"Getting a passport early is essential since most of our programs require a student visa, and visa applications cannot be started without a valid passport," said Mary Grieger, assistant to the manager of on-campus operations and student services.

Obtaining a passport and student visa may seem like a complicated process, but Central College Abroad is here to help each step of the way. Follow these simple tips to reduce stress:

  1. Apply for or renew your passport while completing your study abroad application. Remember, it can take up to two months for the passport application to be processed.
  2. When your passport arrives, sign it immediately. Make one copy for yourself and send one copy to Central at studyabroad@central.edu.
  3. If you already have a passport, make sure it's valid for at least six months after the study abroad program ends and has 1-2 empty visa pages.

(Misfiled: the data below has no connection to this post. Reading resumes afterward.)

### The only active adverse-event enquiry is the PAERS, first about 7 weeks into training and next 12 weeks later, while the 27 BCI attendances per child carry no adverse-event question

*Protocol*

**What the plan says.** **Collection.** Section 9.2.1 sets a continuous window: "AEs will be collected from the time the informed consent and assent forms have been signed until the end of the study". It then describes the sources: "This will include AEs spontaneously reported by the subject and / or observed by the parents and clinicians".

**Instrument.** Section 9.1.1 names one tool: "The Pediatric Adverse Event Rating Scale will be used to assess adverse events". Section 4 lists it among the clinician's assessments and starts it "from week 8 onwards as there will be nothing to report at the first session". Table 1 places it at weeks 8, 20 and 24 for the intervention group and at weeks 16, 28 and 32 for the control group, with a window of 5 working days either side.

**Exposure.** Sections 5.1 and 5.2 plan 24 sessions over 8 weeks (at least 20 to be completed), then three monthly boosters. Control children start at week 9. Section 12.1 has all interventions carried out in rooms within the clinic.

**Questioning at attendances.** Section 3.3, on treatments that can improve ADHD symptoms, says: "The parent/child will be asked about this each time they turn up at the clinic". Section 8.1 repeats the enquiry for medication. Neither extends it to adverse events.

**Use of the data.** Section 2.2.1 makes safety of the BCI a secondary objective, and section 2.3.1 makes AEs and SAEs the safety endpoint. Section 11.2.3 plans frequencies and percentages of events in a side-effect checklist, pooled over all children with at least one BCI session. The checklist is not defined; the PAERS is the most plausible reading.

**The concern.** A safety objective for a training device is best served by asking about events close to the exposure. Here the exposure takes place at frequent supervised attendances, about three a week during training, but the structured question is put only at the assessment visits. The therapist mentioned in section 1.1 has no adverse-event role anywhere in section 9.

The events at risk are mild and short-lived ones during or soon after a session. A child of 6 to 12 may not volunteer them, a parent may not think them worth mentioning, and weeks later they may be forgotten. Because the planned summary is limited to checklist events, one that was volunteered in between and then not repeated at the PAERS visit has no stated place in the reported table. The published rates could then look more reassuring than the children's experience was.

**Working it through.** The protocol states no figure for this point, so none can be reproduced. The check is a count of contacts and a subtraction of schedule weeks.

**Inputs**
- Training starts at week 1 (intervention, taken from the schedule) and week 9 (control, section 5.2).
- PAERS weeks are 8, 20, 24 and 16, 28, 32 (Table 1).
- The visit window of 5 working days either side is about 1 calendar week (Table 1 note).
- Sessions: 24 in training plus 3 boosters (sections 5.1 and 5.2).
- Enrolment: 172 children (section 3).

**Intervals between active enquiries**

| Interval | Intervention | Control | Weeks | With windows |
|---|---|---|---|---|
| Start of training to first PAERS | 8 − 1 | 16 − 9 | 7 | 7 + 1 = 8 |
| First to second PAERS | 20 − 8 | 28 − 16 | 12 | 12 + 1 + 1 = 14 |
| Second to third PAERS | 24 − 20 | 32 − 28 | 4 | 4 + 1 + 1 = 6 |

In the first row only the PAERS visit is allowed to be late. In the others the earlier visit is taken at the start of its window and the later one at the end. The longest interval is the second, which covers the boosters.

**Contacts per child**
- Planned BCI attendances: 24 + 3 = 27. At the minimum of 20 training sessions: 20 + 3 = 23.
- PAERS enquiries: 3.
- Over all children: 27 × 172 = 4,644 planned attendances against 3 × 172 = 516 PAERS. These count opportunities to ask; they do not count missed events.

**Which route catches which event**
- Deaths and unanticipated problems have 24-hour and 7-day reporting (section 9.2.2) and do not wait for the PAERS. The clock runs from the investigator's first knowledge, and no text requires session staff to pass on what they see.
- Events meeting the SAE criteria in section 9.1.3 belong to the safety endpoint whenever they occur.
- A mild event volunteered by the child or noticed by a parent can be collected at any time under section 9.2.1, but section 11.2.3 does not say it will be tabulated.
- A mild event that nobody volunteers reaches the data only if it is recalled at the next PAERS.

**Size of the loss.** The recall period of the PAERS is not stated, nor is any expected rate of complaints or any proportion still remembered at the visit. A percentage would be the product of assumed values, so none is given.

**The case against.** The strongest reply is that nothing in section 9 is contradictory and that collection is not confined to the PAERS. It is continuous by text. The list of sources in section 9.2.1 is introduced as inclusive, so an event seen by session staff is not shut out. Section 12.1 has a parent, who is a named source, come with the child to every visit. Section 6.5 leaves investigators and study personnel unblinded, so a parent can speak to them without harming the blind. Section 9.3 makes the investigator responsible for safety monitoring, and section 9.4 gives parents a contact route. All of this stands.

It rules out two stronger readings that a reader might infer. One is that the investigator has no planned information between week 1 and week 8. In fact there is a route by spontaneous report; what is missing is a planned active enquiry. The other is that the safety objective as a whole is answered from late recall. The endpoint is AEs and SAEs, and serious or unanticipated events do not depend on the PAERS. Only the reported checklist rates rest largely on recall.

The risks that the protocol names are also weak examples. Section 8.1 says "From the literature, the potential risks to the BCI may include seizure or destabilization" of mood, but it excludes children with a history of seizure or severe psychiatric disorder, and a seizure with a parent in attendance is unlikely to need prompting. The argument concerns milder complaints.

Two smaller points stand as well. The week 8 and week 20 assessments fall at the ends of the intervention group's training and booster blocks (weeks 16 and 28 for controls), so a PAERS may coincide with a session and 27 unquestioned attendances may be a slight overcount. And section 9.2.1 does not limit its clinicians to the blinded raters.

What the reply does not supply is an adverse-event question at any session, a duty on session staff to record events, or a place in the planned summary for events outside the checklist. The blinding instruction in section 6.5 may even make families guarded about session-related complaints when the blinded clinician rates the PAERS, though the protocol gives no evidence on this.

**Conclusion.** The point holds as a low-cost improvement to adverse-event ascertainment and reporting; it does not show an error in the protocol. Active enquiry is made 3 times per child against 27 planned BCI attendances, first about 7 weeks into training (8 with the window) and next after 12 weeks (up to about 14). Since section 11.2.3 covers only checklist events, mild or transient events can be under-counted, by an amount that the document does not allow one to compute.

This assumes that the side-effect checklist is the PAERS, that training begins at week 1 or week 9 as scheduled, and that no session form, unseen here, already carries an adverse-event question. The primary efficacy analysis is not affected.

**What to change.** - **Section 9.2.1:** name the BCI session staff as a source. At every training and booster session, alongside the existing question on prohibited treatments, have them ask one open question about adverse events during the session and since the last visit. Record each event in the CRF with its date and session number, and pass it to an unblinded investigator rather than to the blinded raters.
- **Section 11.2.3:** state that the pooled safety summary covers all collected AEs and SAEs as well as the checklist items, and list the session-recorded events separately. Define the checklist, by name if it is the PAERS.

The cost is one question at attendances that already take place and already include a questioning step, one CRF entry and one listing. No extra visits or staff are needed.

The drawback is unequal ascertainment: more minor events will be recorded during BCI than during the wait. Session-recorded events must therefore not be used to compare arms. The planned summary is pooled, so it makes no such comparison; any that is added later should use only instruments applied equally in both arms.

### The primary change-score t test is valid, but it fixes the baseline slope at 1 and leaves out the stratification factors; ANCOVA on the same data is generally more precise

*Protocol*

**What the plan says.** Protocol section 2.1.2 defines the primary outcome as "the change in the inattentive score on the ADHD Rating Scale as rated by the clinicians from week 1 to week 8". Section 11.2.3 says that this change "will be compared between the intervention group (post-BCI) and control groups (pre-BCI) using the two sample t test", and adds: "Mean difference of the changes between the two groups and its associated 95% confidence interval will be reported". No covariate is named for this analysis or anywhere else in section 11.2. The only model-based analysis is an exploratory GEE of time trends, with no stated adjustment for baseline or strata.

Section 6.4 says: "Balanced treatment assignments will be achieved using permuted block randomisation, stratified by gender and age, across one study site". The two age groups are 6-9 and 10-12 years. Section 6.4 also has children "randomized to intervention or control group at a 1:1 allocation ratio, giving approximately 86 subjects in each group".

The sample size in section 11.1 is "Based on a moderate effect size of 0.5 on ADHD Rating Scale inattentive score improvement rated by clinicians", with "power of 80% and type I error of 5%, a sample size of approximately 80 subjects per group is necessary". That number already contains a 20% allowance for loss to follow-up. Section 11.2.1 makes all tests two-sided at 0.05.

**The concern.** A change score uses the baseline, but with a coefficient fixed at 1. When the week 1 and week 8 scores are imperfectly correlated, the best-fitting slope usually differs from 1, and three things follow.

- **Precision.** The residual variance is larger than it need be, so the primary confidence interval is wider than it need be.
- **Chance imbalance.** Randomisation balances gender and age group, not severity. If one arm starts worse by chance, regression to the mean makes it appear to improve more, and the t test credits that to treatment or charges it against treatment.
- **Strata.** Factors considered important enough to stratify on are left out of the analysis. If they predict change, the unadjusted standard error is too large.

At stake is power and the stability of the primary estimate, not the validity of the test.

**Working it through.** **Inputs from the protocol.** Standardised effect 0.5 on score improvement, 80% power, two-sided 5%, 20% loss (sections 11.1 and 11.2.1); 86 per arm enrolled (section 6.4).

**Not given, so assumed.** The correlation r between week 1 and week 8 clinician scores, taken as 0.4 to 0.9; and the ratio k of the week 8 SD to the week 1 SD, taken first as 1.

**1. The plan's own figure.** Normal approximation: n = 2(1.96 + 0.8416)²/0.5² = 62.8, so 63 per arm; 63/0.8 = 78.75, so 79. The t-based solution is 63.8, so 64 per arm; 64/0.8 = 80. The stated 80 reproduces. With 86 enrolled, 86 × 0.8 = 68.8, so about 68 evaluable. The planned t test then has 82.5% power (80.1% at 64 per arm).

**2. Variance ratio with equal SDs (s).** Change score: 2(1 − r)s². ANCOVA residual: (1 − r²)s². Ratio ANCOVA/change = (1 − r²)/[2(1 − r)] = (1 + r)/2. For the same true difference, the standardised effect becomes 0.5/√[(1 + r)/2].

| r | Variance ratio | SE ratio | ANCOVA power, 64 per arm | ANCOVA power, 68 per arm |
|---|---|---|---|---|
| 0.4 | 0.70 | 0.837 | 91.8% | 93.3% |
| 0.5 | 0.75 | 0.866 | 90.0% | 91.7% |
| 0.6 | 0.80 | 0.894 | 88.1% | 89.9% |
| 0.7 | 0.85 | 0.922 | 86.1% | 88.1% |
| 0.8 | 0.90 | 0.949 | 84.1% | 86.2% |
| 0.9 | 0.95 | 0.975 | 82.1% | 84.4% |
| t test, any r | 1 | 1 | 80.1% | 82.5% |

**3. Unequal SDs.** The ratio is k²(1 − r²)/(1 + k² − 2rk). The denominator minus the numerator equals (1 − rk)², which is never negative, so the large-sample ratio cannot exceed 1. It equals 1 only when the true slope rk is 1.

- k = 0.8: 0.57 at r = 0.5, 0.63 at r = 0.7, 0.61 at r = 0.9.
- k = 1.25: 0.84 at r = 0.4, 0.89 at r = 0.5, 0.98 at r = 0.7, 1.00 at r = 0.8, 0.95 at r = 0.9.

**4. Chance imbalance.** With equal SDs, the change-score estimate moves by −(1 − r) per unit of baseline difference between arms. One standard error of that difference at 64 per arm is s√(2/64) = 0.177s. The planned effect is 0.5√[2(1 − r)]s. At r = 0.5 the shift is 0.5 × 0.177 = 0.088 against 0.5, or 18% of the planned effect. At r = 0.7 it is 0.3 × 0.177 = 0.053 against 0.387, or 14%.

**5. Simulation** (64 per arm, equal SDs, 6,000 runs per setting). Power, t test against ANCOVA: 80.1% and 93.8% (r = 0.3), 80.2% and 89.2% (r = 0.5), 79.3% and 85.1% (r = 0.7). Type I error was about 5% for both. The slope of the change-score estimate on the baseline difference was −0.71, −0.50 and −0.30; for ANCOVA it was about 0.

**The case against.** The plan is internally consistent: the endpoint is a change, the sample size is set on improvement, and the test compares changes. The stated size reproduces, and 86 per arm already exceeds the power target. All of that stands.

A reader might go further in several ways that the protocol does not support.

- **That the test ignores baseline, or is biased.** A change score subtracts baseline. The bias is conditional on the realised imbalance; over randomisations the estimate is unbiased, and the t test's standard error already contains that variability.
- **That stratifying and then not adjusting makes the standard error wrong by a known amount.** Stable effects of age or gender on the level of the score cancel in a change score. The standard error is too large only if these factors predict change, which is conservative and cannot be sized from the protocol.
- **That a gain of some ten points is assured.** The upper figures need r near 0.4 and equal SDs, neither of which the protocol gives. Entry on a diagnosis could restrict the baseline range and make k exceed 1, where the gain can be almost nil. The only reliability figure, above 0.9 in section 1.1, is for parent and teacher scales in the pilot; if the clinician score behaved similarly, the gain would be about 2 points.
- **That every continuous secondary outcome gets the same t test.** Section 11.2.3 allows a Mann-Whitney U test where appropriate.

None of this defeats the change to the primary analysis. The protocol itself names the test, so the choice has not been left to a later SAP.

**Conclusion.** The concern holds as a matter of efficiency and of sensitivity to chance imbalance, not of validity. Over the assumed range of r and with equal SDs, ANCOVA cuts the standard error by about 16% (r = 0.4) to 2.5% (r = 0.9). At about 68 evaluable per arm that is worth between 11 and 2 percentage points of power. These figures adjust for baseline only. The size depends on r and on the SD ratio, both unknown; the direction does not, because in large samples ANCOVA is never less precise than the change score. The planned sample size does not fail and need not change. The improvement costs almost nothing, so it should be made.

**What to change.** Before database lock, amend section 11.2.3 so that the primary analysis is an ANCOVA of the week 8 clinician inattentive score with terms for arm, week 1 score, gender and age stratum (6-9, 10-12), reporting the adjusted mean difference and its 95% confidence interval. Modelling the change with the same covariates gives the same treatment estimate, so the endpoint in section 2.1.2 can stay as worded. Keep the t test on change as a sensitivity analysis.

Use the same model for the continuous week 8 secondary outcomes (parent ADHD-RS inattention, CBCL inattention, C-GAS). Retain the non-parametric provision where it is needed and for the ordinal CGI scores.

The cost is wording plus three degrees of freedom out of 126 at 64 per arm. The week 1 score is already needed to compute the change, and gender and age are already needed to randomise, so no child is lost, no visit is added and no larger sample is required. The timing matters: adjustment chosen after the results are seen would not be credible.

4. Visit the U.S Department of State website to learn more about the passport application process and requirements.

Once you receive your passport, you can start the student visa application process.

"Most visa applications allow submission no earlier than 90 days before departure, and a prompt application allows time for any processing issues," Grieger said. "The key to applying early for a visa is having a valid passport."

Don't delay. Start your study abroad and passport applications today!


Getting down to business in Yiwu

The launch of our Yiwu, China, business and internship summer program has come to a close with the program proving successful in Yiwu's vibrant business atmosphere. Students took a business course and completed an internship in the world's most burgeoning export market. Hear from Ryan Smart (Baker University) about his experiences this summer in Yiwu.

Students with their "Doing Business in China" course instructor.
Students in Yiwu with their "Doing Business in China" course instructor.